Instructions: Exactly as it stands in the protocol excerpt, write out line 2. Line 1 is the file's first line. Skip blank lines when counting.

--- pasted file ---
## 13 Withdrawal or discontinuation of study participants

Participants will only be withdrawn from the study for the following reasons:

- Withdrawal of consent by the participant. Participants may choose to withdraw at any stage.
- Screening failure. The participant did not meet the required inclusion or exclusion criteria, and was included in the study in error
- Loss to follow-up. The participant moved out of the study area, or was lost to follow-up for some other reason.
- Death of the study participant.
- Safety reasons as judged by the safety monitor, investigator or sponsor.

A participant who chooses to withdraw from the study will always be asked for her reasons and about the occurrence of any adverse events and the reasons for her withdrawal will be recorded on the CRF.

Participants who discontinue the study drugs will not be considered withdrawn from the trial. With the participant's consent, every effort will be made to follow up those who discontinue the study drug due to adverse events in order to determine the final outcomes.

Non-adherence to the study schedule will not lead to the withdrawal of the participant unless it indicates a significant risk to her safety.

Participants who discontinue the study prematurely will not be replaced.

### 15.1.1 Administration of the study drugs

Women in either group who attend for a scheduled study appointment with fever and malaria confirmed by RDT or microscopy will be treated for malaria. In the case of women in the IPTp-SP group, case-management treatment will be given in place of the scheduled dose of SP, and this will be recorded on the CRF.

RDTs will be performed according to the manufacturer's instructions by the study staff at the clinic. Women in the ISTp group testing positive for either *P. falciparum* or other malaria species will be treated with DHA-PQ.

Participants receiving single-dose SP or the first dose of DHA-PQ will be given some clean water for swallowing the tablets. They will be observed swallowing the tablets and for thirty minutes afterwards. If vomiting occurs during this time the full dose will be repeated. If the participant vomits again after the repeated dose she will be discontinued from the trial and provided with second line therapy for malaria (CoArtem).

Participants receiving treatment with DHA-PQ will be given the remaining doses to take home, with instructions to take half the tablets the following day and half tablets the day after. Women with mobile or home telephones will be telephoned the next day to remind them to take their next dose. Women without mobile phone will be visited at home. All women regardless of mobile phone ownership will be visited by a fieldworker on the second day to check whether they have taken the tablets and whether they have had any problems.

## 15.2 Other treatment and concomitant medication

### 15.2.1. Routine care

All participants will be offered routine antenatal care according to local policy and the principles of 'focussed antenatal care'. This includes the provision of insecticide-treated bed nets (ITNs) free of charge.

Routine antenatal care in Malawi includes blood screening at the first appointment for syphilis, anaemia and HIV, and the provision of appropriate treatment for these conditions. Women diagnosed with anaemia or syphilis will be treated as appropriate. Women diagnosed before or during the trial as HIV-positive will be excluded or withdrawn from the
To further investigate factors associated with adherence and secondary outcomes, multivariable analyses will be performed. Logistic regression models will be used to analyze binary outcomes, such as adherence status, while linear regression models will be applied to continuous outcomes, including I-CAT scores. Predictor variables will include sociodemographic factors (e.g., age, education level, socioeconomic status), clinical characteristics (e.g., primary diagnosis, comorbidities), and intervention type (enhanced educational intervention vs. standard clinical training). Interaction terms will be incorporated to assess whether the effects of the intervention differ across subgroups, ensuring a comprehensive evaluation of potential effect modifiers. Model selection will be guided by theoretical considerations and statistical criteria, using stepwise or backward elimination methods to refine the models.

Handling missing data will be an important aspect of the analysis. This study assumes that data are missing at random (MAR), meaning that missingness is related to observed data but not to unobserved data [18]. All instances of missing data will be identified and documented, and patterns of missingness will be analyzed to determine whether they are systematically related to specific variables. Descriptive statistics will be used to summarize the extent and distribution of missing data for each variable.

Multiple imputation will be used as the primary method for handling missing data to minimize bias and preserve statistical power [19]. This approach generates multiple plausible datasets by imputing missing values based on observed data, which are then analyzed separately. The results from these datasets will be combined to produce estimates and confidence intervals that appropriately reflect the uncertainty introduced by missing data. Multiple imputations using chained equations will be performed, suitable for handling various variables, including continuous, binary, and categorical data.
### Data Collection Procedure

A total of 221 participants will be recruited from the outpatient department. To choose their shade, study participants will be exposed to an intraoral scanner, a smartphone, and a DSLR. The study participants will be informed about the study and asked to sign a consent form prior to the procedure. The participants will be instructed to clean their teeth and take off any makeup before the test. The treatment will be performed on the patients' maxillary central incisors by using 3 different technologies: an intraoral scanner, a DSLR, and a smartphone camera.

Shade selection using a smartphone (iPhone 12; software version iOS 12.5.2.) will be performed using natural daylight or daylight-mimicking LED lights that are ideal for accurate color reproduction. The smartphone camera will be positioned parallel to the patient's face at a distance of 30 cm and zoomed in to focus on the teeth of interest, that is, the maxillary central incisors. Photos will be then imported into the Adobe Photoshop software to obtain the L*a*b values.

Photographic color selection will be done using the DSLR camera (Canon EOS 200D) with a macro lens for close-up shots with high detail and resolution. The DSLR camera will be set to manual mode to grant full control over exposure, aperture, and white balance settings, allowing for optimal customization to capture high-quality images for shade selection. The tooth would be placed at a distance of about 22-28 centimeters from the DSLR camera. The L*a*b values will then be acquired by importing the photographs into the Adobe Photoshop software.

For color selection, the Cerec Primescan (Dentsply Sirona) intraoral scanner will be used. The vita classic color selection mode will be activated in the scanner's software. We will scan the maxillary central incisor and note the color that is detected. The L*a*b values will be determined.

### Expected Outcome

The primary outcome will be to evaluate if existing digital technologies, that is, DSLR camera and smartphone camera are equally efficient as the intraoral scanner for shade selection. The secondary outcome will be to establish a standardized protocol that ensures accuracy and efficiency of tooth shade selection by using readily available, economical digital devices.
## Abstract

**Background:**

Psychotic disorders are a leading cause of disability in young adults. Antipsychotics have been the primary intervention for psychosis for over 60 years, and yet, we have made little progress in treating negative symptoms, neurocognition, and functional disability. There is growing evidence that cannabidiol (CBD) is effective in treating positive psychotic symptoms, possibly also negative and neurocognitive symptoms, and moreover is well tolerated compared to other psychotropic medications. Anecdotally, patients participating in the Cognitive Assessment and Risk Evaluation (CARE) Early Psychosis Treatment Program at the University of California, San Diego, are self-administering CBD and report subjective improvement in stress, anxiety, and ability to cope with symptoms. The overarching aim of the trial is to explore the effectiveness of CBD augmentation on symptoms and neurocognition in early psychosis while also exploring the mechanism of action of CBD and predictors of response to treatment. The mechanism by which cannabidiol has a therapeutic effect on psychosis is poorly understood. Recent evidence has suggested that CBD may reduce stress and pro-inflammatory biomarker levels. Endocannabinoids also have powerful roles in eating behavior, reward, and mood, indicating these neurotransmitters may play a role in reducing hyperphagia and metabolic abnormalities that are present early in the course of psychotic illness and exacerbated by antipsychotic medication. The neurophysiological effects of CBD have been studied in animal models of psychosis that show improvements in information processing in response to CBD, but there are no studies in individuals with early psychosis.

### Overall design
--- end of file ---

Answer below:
Participants will only be withdrawn from the study for the following reasons: